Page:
Let’s be honest. Organizers put a lot of time and effort into events that they host. It is very hard to say ‘no’ to an accomplished author/speaker/expert if they are willing to foot the cost to attend and speak at an event that an Organizer is hosting. The reality is certain names entice people to attend and spread the word which leads to greater chances of a successful event.

This has lead to many community/regional events taking on the look, feel, and approach of a mega-conference. Many of our speaker lineups are featuring SharePoint pros from all around the US, and this also trickles down to the smaller SharePoint markets, who would typically have to shell out thousands of dollars to attend a paid conference to enjoy such star-studded lineups. In the effort to plan the best event for the attendees, many new Speakers that are based locally may have fallen by the wayside.

The tough questions are:

  • Does the focus on gaining the best speakers from a nationwide pool impact the grooming and development of a new crop of speakers?
  • Have we as an industry lost focus on what community events are intended to be?

Here’s a comment from a previous post on SharePoint Careers from Mark Miller of End User SharePoint that highlights the issue concerning local events:

“A problem now occurring is that SharePoint Saturday and other regional events, originally created to allow locals to participate as speakers and gain recognition in their local area, is being overridden by the chance to hear nationally recognized speakers at these free events.”

“My concern is not so much with top quality presentations, but that a majority of the slots remain available for locals who want to present new ideas and aren’t known on the speaking circuit.”


Are there Any Good Examples?

SharePoint Saturday DC: Federal provided a solid blueprint on how to host an event with a regional focus on local topics and/or speakers. It was the first SharePoint Saturday event with a focused theme throughout. The challenge for other Organizers in other regions is to find the topics that the attendees in their given region would support.

What are Event organizers doing to promote new speakers?

Are there designated slots available for each event to include new SharePoint community speakers?

Are local events a thing of the past as the SharePoint community expands globally?

Submit your Viewpoint on the topic.

Written by: Shadeed Eleazer

Photo credit: G Mcfly under Creative Commons License

Post By Shadeed Eleazer (56 Posts)


Related posts:

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  2. Should SharePoint Speakers' Content Increase in Value from Free Community Events to Larger Conferences?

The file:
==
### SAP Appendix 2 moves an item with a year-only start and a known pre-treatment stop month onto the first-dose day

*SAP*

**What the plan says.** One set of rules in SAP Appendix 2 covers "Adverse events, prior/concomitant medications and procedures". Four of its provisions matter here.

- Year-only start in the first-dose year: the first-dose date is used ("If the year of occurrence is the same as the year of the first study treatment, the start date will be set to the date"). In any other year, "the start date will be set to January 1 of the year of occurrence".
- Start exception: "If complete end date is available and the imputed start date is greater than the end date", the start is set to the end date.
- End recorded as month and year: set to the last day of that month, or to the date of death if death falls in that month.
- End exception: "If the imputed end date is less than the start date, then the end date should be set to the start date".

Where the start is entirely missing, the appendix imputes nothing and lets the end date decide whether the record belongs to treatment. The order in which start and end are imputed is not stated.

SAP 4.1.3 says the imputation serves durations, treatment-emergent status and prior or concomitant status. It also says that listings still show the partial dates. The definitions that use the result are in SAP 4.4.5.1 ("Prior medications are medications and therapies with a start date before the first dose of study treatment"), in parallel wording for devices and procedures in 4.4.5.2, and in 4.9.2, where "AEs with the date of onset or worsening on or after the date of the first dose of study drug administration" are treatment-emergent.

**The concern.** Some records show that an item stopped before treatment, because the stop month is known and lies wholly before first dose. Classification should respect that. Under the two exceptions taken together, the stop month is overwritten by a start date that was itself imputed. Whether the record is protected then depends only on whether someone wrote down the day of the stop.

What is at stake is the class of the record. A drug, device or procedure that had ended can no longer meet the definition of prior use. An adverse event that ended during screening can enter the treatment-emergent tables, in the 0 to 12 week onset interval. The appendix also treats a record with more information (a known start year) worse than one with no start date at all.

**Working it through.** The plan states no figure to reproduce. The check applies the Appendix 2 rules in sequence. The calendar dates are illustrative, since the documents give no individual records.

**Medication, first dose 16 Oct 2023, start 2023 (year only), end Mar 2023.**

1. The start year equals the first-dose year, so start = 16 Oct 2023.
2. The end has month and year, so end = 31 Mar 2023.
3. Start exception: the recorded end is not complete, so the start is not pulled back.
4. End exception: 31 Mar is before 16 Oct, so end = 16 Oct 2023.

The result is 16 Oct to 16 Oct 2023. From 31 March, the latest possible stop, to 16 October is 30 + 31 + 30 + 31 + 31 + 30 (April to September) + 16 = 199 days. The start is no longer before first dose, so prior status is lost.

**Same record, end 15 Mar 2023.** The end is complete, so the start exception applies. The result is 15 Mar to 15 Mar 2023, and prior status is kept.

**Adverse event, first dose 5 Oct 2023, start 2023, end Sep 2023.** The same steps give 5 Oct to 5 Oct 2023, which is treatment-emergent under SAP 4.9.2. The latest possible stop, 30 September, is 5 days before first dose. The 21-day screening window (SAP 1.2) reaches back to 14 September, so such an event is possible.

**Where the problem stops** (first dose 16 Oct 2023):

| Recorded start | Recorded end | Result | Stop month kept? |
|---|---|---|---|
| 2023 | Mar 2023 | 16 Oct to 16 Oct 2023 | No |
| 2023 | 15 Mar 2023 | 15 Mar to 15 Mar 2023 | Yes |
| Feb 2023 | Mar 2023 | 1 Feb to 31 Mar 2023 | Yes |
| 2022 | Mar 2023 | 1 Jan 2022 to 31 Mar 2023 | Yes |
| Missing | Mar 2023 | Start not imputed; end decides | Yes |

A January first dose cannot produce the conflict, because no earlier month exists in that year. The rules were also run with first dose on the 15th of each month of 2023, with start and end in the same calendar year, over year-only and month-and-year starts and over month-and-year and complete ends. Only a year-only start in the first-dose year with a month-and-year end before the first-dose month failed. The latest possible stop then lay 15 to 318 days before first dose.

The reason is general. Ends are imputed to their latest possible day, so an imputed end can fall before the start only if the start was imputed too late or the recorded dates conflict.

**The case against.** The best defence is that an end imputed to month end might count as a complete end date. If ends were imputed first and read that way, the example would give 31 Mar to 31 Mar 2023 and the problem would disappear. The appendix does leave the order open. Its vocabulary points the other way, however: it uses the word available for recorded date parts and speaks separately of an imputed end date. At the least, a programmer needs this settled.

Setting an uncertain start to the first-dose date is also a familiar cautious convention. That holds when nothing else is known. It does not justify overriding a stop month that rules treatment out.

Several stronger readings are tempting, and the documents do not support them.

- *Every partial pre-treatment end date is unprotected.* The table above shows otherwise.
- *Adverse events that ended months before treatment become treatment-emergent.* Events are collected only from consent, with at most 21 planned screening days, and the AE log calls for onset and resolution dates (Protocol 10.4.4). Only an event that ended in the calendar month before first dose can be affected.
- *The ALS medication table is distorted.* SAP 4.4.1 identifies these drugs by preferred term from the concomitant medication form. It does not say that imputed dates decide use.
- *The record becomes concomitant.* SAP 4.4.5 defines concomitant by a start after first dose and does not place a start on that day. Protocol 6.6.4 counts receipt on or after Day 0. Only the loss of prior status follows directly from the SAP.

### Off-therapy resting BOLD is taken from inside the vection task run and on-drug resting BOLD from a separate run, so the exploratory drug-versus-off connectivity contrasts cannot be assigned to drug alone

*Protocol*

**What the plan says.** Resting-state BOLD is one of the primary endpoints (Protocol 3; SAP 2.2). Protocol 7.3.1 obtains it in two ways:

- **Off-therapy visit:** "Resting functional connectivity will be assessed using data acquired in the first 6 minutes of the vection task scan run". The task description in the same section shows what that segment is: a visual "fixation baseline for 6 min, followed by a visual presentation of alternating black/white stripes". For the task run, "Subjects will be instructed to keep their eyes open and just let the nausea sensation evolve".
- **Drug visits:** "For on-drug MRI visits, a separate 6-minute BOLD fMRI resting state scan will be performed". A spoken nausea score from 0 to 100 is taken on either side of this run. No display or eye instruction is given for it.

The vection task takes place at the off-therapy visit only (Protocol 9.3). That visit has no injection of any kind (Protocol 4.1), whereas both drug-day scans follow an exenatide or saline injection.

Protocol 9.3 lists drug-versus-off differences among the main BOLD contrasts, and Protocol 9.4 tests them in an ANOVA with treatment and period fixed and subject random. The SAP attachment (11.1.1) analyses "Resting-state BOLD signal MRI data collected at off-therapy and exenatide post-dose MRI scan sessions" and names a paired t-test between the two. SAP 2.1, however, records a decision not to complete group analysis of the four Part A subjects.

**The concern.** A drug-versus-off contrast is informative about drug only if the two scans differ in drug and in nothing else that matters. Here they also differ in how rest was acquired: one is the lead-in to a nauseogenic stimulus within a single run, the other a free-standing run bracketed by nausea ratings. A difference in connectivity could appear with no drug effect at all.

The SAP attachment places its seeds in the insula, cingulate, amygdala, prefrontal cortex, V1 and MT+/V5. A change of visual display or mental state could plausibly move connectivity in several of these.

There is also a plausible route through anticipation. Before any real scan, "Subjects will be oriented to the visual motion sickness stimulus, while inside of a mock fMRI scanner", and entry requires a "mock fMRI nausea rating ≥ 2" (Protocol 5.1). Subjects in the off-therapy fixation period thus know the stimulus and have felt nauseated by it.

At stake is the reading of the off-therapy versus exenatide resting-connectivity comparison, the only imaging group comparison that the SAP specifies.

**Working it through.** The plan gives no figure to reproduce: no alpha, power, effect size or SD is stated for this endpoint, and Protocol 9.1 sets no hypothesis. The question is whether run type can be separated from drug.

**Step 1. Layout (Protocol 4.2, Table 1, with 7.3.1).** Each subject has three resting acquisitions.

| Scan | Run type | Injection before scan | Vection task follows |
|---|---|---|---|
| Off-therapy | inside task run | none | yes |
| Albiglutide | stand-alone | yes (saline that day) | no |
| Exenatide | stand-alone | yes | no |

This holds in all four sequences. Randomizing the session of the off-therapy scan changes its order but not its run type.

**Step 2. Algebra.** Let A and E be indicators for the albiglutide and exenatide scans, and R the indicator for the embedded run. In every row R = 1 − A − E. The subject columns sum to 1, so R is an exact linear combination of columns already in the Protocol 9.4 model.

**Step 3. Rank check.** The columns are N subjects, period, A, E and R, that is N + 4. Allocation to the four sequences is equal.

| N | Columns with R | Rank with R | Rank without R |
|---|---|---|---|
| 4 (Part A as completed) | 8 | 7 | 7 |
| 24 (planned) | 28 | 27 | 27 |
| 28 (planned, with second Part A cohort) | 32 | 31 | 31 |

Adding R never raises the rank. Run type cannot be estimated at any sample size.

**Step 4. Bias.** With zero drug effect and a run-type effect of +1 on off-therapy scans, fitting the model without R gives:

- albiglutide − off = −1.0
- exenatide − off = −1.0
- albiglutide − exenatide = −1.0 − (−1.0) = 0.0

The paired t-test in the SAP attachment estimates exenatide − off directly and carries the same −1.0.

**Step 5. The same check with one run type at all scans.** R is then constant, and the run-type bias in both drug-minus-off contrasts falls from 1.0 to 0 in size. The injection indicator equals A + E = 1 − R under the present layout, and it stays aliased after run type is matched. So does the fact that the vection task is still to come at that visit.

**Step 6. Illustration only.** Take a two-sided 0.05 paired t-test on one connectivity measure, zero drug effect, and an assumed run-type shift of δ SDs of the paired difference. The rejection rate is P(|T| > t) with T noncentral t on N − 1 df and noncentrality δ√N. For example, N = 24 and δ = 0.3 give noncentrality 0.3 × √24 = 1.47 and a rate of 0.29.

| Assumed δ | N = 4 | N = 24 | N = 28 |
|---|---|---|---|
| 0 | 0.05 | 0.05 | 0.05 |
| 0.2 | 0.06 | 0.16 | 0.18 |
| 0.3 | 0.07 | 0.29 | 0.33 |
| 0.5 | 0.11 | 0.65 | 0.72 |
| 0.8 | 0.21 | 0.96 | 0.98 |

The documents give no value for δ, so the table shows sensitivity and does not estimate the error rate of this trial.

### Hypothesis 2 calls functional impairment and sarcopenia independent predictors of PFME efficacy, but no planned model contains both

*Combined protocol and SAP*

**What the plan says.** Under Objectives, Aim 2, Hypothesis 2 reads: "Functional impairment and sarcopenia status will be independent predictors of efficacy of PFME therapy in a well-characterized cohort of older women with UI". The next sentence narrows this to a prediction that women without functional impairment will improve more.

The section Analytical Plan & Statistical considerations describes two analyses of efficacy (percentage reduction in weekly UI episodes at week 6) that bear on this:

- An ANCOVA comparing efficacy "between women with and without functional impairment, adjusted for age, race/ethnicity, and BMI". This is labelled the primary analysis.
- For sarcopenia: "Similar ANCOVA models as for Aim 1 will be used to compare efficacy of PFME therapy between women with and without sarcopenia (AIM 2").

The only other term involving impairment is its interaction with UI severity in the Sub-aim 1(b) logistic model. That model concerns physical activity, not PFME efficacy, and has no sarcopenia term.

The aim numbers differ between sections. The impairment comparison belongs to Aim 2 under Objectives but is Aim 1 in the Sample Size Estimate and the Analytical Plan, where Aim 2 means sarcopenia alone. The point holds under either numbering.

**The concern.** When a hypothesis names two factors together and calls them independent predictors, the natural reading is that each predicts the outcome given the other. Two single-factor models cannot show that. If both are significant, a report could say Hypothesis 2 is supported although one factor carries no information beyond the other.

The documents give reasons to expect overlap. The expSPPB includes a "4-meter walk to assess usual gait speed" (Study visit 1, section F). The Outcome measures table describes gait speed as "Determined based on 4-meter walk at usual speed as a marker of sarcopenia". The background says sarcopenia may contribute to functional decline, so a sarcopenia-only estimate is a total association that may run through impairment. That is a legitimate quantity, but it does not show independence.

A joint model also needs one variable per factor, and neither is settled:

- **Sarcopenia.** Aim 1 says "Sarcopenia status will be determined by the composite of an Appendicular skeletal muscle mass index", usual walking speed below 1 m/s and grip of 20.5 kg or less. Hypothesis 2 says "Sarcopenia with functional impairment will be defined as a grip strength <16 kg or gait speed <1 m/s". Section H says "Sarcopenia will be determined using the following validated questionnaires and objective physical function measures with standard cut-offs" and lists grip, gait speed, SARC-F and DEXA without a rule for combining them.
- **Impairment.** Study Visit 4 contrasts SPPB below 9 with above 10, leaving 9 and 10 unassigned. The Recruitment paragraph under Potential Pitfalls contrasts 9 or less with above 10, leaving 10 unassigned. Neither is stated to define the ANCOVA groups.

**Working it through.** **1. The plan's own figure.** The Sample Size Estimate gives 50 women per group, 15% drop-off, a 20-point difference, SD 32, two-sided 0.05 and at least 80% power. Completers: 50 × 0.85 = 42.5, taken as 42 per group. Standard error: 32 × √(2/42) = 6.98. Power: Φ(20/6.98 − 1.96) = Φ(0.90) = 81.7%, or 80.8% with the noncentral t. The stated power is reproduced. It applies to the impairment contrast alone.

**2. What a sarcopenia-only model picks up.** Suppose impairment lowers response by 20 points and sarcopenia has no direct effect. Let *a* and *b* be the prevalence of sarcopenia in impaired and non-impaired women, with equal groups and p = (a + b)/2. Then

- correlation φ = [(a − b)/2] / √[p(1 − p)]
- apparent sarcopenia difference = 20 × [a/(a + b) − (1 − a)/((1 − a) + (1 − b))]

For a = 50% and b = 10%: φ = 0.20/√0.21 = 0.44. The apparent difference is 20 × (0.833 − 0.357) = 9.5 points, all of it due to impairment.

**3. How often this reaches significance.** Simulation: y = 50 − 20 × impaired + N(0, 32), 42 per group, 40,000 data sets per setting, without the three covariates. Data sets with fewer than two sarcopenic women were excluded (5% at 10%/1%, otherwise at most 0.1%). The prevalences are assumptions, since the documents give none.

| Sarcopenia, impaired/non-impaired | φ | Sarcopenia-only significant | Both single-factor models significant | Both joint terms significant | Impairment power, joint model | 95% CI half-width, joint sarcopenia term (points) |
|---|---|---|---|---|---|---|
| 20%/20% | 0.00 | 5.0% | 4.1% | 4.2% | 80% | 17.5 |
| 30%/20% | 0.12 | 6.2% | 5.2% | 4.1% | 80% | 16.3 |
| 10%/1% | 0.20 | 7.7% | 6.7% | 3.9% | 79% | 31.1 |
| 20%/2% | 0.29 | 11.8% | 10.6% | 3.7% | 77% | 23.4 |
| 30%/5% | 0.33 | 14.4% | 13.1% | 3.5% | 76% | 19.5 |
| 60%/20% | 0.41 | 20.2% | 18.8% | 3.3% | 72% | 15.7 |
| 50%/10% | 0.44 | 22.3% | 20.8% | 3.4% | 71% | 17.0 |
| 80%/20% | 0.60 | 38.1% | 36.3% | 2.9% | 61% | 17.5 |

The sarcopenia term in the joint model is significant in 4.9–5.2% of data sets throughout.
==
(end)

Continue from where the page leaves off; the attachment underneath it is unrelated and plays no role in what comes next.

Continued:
3. SharePoint Saturday DC (2012) Recap
  4. SharePoint Saturday for Newbies
  5. 5 Ways to Supercharge Your Career in SharePoint for 2011

618 total views, 1 today

  • Mr. Avto

    Hi. Great SharePoint info. Thank You for posting this.

  • Joe Litic

    Shadeed, great writeup. How do I get in touch to discuss? Will you be at another event soon?

  • James Canel

    I like this post, enjoyed this one thanks for putting up.

  • http://spinsiders.com/ruveng Ruven Gotz

    Your post did make me stop and think for a minute: Are the more famous speakers crowding out opportunities for others to ‘come up’ through the system? I think the answer is ‘yes’, there is a definite impact on SharePoint Saturday events, but your provocative headline is not proven out.

    At the SharePoint Saturday events that I have attended (and the SharePoint Camp that help to organize in Toronto), there are always slots – the majority of slots, in fact – available for local speakers. I think the balance is generally pretty good; you get a good collection of local/regional speakers – generally more than half the slots – and you get some well-known speakers who help draw some of the crowd.

    By the way, ‘rock-star’ speakers don’t have as big an impact on the crowd as you may think: Even famous speakers are a lot less famous than we think they are. If you sit with local people whom you don’t know at lunch (which I try to do), you’ll find that most of the names on their schedule sheets are just names, not celebreties, and they are looking for help on what to attend based on title/abstract, not fame. I think that in many cases, having well-known speakers can ensure a certain level of session quality. Also, newer speakers can learn how to improve the quality of their presentations by observing those who have honed and practiced their material. (However, I have seen newbie speakers do presentations that are much better than some from much more experienced presenters.)